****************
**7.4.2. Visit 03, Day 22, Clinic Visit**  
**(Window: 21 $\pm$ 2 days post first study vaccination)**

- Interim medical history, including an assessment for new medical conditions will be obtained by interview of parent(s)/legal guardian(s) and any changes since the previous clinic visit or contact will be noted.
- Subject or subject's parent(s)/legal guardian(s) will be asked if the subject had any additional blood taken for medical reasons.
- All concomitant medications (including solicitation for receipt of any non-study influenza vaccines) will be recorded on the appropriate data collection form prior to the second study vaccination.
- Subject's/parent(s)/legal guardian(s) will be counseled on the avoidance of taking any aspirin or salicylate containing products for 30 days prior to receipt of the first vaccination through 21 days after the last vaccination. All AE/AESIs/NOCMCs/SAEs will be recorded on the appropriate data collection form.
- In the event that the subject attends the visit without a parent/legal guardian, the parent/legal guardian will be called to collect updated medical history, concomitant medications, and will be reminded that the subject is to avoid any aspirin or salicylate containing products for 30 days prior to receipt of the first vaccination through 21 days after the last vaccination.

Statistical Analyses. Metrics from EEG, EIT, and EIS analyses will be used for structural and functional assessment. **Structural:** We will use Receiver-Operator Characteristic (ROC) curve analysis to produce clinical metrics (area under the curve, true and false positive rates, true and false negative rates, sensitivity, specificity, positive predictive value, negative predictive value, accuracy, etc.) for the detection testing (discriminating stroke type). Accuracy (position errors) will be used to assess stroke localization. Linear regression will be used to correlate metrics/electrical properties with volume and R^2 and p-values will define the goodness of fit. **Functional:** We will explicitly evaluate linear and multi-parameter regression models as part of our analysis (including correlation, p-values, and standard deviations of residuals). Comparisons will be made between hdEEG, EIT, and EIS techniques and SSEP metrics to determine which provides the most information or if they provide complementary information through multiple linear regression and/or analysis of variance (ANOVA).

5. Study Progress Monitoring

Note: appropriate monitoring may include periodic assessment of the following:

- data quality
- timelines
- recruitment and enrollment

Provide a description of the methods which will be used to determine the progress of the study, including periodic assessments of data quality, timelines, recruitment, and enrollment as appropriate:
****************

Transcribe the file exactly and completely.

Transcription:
**7.4.2. Visit 03, Day 22, Clinic Visit**  
**(Window: 21 $\pm$ 2 days post first study vaccination)**

- Interim medical history, including an assessment for new medical conditions will be obtained by interview of parent(s)/legal guardian(s) and any changes since the previous clinic visit or contact will be noted.
- Subject or subject's parent(s)/legal guardian(s) will be asked if the subject had any additional blood taken for medical reasons.
- All concomitant medications (including solicitation for receipt of any non-study influenza vaccines) will be recorded on the appropriate data collection form prior to the second study vaccination.
- Subject's/parent(s)/legal guardian(s) will be counseled on the avoidance of taking any aspirin or salicylate containing products for 30 days prior to receipt of the first vaccination through 21 days after the last vaccination. All AE/AESIs/NOCMCs/SAEs will be recorded on the appropriate data collection form.
- In the event that the subject attends the visit without a parent/legal guardian, the parent/legal guardian will be called to collect updated medical history, concomitant medications, and will be reminded that the subject is to avoid any aspirin or salicylate containing products for 30 days prior to receipt of the first vaccination through 21 days after the last vaccination.

Statistical Analyses. Metrics from EEG, EIT, and EIS analyses will be used for structural and functional assessment. **Structural:** We will use Receiver-Operator Characteristic (ROC) curve analysis to produce clinical metrics (area under the curve, true and false positive rates, true and false negative rates, sensitivity, specificity, positive predictive value, negative predictive value, accuracy, etc.) for the detection testing (discriminating stroke type). Accuracy (position errors) will be used to assess stroke localization. Linear regression will be used to correlate metrics/electrical properties with volume and R^2 and p-values will define the goodness of fit. **Functional:** We will explicitly evaluate linear and multi-parameter regression models as part of our analysis (including correlation, p-values, and standard deviations of residuals). Comparisons will be made between hdEEG, EIT, and EIS techniques and SSEP metrics to determine which provides the most information or if they provide complementary information through multiple linear regression and/or analysis of variance (ANOVA).

5. Study Progress Monitoring

Note: appropriate monitoring may include periodic assessment of the following:

- data quality
- timelines
- recruitment and enrollment

Provide a description of the methods which will be used to determine the progress of the study, including periodic assessments of data quality, timelines, recruitment, and enrollment as appropriate: